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SEPTEMBER 28, 1998: 

Slam Nation: The Sport of Spoken Word

In poetry slams, which originated in Chicago barrooms, poets compete against one another and are given scores by a panel of judges chosen from the audience. For the National Poetry Slam, cities from across the country select, through a local poetry slam, a team of four poets to represent them.

Directed by Emmy-winner Paul Devlin, whose past credits include NBC and CBS Olympics and ESPN2's Extreme Games 101, SlamNation is a feature-length documentary about the 1996 National Poetry Slam in Portland, Oregon. Devlin approaches the event from a sports-journalism perspective, offering insight into the psychology of the participants, their pre-competition strategies, and the glory of the struggle through before-and-after interviews and live footage of the slam. And the articulate, adrenaline-driven performances by, among others, Saul Williams, former Globe columnist Patricia Smith, and Taylor Mali combine with Devlin's fast-paced editing to make SlamNation an exciting and entertaining film.

-- Nicholas Patterson

Rush Hour

Forget its racist stereotypes and uninspired plot lines and half of Brett Ratner's film is a helluva lot of fun. That half stars Jackie Chan doing what he does best, kicking butt. Too bad the lesser half of this buddy movie, Chris Tucker, makes you feel you're stuck in gridlock.

Chan's Inspector Lee is a Hong Kong policeman brought to the US by his long-time friend Consul Han after Han's daughter, on her first day of school in the United States, gets kidnapped by terrorists. Social commentaries on safety in US education aside, Han trusts only Lee to save the girl. Of course, the FBI won't have anything to do with Lee, so the feds assign Tucker's Carter, a wise-cracking LAPD detective, to babysit him. Of course, Carter, bored with his assignment, embarks on a solo quest to find Han's daughter. And of course, Carter at first resists Lee's assistance before the pair bridge the cultural divide and bring matters to a tidy B-movie resolution.

It's too bad that Chan's brilliantly choreographed martial-arts escapades (and Ratner's considerable technical prowess) are mired in Tucker's mugging. All Rush Hour proves is that, no matter how great a martial artist he is, Chan can't negotiate an off-ramp from an American traffic jam.

-- Ian Menchini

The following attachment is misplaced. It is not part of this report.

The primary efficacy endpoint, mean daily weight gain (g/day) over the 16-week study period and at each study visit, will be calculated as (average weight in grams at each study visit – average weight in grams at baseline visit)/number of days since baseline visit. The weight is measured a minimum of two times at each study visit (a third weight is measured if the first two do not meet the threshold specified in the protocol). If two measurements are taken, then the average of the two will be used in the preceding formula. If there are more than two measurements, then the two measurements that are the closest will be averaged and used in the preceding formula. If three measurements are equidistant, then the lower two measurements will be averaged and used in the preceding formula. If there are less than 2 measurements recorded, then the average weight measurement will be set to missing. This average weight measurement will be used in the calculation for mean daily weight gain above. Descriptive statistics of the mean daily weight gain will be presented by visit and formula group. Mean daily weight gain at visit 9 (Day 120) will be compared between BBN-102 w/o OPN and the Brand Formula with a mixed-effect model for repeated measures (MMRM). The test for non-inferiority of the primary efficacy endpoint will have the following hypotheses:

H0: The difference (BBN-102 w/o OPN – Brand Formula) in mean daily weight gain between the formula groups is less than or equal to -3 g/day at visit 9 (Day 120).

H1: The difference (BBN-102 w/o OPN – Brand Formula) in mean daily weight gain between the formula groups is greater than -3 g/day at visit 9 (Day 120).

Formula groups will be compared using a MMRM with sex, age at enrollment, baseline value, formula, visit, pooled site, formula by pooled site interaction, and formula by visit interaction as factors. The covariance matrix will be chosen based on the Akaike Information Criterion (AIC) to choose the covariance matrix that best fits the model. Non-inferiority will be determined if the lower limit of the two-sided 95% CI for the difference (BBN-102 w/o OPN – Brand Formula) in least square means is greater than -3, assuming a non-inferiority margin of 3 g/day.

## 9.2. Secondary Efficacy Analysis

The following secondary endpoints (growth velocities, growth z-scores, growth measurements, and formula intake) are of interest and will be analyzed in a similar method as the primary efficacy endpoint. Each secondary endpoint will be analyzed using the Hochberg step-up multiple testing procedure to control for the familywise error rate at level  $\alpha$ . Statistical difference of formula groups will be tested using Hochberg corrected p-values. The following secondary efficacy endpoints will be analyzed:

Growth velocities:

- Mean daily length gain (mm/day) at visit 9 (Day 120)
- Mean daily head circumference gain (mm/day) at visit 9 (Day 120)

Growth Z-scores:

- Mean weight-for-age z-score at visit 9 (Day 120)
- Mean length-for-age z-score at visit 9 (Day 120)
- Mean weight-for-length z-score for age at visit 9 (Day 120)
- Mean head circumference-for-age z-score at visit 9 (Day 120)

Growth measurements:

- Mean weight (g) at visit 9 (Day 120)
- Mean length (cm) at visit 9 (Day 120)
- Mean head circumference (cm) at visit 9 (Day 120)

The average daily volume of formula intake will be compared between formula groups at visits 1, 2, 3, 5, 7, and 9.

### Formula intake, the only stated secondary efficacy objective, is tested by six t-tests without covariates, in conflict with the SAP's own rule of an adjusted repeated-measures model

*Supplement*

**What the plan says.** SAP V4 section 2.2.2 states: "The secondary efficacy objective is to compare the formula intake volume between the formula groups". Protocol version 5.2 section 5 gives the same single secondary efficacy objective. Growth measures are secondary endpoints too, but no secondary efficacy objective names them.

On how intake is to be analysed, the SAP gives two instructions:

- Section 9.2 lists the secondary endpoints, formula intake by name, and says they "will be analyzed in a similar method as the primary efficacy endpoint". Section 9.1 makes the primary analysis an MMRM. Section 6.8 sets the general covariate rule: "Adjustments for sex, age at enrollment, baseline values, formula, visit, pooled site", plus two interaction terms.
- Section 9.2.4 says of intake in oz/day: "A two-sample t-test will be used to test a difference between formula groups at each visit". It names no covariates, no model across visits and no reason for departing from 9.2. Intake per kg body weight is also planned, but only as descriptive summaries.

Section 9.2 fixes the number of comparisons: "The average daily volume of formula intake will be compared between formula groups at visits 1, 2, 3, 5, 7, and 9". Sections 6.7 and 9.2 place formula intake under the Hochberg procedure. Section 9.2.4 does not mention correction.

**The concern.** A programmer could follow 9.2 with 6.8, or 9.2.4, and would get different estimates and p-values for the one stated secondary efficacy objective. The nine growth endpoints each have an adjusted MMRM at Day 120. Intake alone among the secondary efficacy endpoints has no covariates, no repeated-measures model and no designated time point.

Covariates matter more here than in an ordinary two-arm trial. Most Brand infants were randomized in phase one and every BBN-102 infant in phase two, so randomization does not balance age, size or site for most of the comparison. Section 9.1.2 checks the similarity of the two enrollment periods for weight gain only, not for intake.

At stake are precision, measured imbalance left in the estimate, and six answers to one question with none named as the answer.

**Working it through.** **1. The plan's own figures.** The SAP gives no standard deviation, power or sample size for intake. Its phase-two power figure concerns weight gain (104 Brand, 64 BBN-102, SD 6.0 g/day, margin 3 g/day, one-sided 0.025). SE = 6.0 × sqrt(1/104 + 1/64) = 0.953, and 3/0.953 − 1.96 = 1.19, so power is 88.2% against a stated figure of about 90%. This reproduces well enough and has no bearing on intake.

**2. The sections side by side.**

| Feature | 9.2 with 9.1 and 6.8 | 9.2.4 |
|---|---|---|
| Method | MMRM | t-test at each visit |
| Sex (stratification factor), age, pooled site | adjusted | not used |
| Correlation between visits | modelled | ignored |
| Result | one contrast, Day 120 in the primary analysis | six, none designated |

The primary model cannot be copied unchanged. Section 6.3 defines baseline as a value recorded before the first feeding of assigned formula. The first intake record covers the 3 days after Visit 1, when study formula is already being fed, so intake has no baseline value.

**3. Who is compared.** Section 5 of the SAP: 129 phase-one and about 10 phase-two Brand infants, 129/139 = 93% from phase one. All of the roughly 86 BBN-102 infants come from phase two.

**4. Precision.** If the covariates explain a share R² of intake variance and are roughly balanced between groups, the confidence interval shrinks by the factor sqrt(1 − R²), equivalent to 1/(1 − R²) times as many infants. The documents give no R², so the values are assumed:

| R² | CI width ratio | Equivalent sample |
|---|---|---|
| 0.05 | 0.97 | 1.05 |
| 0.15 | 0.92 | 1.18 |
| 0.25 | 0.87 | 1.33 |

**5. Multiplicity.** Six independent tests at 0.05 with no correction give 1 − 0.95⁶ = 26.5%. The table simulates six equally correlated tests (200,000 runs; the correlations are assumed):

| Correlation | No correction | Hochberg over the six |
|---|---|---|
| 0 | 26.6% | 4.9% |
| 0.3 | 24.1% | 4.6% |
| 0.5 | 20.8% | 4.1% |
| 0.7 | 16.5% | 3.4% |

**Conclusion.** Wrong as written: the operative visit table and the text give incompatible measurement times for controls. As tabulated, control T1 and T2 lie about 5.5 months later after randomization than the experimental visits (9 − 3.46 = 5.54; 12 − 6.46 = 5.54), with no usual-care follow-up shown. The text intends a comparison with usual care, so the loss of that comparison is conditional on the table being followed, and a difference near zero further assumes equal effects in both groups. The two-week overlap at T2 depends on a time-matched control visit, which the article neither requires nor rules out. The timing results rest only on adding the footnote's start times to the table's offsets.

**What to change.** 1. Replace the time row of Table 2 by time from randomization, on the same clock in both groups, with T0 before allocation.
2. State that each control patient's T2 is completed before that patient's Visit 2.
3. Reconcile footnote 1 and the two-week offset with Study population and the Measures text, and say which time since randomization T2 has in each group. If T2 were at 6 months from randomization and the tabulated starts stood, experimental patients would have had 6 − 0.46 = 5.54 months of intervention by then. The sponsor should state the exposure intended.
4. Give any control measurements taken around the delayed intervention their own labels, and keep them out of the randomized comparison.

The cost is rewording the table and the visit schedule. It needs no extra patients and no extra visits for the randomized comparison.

John Frankenheimer's The Manchurian Candidate was the essential film about the Cold War, and he would seem the ideal candidate for setting us straight on the age of amorphous danger and treachery that has succeeded it. Unfortunately, his Ronin is heavy on derivative car chases and explosions and light on plot, edge, and relevance.

Robert De Niro puts in a sardonic if standard performance as Sam, an operative for hire teamed up with a crew of other rootless mercenaries in a plot to steal a MacGuffinish briefcase for a mystery employer represented by no-nonsense Deirdre (Natascha McElhone). Among the mercenaries is Gregor (Stellan Skarsgård), a Dilbertish Eastern European computer specialist, and Vincent (Jean Reno), the erstwhile coordinator of the unit and a seeming naïf who bonds with Sam. Mishaps, double-crosses, tough-guy badinage, and brutal high-tech violence prevail in various colorful European backgrounds, none of it registering emotionally or ironically, despite Jonathan Pryce's over-the-top turn as a loose-cannon terrorist. The title refers to the masterless samurai of medieval Japan, in particular the legendary avengers of the kabuki play The Loyal Forty-Seven Ronin, which has been adapted to the screen by such great filmmakers as Kenji Mizoguchi. Frankenheimer's updating falls short of both Mizoguchi's genius and his own.

-- Peter Keough


"To the end of irony!" toasts a character at the end of John Waters's Pecker, and the scary thing is, by that point it doesn't seem Waters himself is being ironic. Once he was the definition of subversive independent filmmaking, but his shock value has declined over the years since Divine ate a dog turd in 1972's Pink Flamingos. Particularly over the last decade, as Waters has released the increasingly tame Hairspray, Cry-Baby, and Serial Mom, the problem has not been so much his moving closer to the mainstream as vice versa. The provocation of a title like Pecker seems only quaint when the presidential penis is a topic on the six o'clock news.